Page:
Wednesday 17th to Saturday 20th June 2020
Posted: 20/06/2020 21:39
Wednesday 17th. A light to moderate N'ly was again accompanied by low cloud that slowly dispersed, with sunshine breaking through in the early afternoon. The conditions thereafter only tempted one pilot to have a trip in the Falke.
Thursday 18th. An increasingly cloudy morning was followed by a wet afternoon as a moderate N'ly continued to blow. The rain, starting around 1300 hrs, deposited 5 mm over the next 8 hrs so there was no flying.
Friday 19th. Initially light, the ESE'ly progressively veered through SSE to SSW, increasing to moderate and being accompanied first by low cloud and then by rain from 1200 to 1600 hrs, so it was a non-flying day.
Saturday 20th. A ridge of high pressure in advance of a active front expected to cross the UK overnight, promised a good soaring day and the trailer park was soon busy as private owners rigged in anticipation. However, increasing medium level cloud building from the south as a moderate S'ly blew, meant plans for cross countries in that direction were soon abandoned by most pilots, with most of the day's cross country flights making use of the better weather to the NE of site. One exception was Steve Thompson who, taking off around 1115 hrs, did fly off the south but ran into the poor soaring conditions around York and landed out at Rufforth, returning via an AT. Of the pilots heading NE, Andrew Clusky in his Shark visited Carlton and Danby, the latter TP also being the choice of another pilot, who I have not been able to identify. Guisborough was the TP of choice for Rob Bailey in his ASG29 and George Rowden in his LS8-18, but while Rob made it back to site via Kirby Moorside, George had to resort to his engine back at the Tontine as he ran into grey skies and light rain, abandoning his attempt to reach Catterick. These same grey skies also led to Les Rayment abandoning his flight to the NE in his DG808 around Carlton and returning to site via Helmsley. The grey skies and weak lift that were the norm during the early afternoon, meant that flight times remained low through this period, but conditions brightened up later in the afternoon, with Malcolm Morgan having 1:17 in Astir DPO, Arthur Docherty having 1:11 in his ASW20, Bill Payton having 1:31 in the DG303 and Nigel Burke having 1:09 in his DG808 having taken off around 1600 hrs. Another feature of the day were the 5 solo flights in the T21 by syndicate members, Nick Gaunt, Tor Tavener, Jamie Quartermaine, and Duncan Pask, all of whom are present in the following photo.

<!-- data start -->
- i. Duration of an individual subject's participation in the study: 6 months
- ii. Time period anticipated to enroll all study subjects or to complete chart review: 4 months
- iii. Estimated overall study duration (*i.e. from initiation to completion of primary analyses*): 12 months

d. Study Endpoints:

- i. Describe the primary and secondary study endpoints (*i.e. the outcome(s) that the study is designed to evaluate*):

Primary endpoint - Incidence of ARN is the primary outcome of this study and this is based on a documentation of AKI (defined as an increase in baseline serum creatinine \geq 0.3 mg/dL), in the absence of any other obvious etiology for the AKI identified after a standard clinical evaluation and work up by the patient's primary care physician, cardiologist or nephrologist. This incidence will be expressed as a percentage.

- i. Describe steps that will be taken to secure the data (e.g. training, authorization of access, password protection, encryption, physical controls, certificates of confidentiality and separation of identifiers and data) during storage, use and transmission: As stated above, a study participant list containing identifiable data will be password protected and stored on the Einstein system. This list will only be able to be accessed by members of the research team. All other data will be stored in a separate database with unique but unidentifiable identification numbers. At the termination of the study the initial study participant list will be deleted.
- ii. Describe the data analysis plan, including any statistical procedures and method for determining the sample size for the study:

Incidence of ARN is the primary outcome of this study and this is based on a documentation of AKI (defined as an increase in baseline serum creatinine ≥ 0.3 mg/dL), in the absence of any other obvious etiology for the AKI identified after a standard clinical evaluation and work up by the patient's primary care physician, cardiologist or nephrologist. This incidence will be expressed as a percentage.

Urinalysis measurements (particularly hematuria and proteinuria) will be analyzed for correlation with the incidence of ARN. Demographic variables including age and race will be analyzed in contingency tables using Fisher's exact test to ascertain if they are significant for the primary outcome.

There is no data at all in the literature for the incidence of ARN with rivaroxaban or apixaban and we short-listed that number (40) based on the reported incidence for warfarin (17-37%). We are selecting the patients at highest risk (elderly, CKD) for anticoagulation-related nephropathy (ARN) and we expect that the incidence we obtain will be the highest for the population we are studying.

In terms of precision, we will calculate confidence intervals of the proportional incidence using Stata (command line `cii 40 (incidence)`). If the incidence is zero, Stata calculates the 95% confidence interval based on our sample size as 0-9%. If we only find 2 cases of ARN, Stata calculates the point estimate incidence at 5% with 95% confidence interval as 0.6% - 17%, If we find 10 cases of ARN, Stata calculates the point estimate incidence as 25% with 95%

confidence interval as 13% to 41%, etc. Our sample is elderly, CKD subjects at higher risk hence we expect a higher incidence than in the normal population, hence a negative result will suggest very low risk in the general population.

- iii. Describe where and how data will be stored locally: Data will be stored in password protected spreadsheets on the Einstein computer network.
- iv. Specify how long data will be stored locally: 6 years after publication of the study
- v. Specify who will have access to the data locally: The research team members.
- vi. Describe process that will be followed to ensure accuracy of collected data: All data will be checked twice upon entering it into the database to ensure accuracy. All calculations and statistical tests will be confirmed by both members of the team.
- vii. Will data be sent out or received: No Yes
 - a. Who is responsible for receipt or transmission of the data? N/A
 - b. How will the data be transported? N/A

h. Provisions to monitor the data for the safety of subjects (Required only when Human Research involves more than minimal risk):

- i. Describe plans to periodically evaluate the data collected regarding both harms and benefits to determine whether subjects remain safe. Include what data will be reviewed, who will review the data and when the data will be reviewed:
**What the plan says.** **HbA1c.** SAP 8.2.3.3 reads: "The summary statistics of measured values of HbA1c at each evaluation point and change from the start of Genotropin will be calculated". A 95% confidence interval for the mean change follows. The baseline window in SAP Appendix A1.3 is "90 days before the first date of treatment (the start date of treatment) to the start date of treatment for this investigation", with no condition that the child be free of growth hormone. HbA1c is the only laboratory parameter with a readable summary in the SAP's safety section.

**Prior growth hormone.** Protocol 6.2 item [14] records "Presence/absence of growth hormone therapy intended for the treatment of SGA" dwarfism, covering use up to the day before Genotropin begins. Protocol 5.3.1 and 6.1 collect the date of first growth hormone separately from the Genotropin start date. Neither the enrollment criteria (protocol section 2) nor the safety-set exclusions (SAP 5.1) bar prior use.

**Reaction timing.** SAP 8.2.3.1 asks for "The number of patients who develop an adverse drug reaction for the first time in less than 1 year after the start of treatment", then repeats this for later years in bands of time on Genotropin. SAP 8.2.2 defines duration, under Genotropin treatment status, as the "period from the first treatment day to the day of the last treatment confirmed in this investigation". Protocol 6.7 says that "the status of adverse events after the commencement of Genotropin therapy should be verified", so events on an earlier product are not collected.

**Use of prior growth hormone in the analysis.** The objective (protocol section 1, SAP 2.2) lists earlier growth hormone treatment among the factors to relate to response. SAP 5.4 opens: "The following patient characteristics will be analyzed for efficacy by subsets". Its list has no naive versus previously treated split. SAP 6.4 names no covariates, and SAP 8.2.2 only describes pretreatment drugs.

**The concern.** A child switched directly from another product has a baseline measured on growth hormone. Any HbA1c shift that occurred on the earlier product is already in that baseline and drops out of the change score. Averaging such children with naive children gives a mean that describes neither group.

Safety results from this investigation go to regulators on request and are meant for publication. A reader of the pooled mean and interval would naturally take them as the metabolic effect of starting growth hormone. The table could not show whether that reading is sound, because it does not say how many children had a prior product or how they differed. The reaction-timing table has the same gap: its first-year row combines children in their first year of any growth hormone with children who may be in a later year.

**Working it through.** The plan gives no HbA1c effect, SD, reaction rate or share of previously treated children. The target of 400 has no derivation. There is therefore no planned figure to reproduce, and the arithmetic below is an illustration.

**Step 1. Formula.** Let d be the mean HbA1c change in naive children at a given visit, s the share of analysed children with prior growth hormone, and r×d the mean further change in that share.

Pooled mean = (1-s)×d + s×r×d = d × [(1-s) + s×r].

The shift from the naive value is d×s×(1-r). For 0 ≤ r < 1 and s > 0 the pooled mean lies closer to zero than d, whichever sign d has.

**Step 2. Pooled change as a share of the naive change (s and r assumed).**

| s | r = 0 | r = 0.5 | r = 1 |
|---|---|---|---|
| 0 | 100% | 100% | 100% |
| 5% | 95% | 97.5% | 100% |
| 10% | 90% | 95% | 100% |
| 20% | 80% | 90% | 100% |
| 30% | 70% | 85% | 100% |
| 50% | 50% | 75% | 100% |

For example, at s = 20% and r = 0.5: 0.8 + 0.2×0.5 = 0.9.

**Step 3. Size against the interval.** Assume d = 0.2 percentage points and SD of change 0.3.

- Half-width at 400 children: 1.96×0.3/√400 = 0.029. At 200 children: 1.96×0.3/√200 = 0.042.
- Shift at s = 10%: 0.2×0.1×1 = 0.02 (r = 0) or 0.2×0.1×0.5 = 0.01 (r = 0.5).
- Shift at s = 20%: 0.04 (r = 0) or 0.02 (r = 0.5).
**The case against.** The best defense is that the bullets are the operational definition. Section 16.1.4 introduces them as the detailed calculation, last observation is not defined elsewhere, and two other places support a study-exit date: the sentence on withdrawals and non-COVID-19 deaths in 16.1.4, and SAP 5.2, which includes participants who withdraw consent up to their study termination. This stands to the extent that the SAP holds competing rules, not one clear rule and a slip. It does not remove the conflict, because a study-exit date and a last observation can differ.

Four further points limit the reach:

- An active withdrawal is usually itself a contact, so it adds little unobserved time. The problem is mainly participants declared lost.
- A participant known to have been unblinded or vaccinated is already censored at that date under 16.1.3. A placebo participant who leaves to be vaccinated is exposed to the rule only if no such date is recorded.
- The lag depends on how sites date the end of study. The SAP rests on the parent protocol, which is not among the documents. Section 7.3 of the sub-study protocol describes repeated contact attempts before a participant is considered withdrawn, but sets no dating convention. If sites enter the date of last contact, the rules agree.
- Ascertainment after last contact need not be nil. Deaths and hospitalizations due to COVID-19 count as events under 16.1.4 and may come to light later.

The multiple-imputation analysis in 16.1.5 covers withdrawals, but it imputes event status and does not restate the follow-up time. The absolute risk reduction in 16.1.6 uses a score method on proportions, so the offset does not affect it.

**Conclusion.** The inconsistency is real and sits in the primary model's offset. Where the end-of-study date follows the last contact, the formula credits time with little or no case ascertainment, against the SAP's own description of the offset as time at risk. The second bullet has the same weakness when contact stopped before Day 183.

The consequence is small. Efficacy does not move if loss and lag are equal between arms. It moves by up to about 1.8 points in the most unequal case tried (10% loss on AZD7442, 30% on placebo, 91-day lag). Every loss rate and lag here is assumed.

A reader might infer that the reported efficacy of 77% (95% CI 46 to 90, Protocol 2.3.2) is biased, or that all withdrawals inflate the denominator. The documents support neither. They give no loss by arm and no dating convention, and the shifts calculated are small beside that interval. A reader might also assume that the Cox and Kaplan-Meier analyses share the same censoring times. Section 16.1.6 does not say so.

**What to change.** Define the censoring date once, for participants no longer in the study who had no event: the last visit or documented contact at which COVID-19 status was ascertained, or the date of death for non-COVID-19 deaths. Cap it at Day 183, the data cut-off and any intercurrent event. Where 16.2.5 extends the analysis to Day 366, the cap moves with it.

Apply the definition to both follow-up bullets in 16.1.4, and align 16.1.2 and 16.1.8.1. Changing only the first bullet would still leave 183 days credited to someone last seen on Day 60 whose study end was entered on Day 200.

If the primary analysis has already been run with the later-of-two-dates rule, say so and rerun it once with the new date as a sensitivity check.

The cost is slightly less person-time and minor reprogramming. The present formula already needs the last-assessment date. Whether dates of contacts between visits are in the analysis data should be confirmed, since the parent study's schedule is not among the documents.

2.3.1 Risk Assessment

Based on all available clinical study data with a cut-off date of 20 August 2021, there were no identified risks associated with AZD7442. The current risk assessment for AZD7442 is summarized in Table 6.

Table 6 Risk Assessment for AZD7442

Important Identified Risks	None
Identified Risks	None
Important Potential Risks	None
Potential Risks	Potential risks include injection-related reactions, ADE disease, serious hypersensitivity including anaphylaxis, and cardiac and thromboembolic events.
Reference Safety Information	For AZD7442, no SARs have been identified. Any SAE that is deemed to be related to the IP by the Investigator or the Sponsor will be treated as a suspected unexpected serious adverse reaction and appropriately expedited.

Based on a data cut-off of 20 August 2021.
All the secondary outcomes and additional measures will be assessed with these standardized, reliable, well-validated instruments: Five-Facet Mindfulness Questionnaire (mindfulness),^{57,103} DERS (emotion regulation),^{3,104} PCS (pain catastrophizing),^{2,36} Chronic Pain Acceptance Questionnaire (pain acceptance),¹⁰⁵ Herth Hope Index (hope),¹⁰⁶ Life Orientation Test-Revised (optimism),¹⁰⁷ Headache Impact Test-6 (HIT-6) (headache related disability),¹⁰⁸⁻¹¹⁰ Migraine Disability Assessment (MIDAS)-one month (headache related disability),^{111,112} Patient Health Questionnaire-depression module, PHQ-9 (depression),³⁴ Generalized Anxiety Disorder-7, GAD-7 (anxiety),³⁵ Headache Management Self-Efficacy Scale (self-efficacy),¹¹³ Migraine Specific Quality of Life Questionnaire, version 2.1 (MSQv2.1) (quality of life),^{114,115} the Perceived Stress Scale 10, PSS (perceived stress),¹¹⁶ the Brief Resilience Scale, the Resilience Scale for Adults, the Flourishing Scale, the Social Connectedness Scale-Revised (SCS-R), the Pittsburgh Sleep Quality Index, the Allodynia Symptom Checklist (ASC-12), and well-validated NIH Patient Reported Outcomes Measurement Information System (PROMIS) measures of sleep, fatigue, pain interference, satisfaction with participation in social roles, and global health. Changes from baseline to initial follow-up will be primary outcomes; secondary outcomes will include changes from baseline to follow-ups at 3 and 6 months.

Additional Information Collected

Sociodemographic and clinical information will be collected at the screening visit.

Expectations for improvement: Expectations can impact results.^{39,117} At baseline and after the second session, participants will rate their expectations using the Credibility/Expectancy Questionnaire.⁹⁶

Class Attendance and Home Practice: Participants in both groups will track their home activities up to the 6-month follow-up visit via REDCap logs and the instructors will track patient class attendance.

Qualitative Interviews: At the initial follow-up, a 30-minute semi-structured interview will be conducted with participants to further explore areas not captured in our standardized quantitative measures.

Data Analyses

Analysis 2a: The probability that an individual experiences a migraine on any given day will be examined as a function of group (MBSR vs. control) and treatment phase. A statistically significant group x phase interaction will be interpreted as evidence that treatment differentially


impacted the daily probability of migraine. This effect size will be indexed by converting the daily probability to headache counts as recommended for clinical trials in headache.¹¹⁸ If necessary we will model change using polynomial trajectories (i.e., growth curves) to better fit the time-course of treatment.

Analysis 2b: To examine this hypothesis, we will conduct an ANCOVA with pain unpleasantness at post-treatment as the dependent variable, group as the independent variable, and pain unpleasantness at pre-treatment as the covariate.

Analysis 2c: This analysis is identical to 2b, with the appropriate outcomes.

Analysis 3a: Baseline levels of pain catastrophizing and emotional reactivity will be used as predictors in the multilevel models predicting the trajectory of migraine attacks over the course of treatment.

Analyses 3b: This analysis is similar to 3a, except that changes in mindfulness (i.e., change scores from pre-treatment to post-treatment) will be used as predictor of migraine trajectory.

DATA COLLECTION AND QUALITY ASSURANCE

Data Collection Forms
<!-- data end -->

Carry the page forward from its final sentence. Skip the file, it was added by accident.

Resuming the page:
If you want to know what the well dressed T21 pilot looks like, here's a photo by Nick Gaunt of Jamie Quartermaine, seen at the extreme left of the above photo, as he he makes his way to his sturdy steed.
In addition, the day saw the first dual flights in K21 JVZ after the fitment of a perspex screen between the front and rear cockpits to isolate P1 and P2 from each other. One issue was the difficulty in communication between PI and P2, but this is expected to be resolved by installing an intercom system and apart from a few other minor issues, the modification seems to have worked well. A photo of the modification is shown below.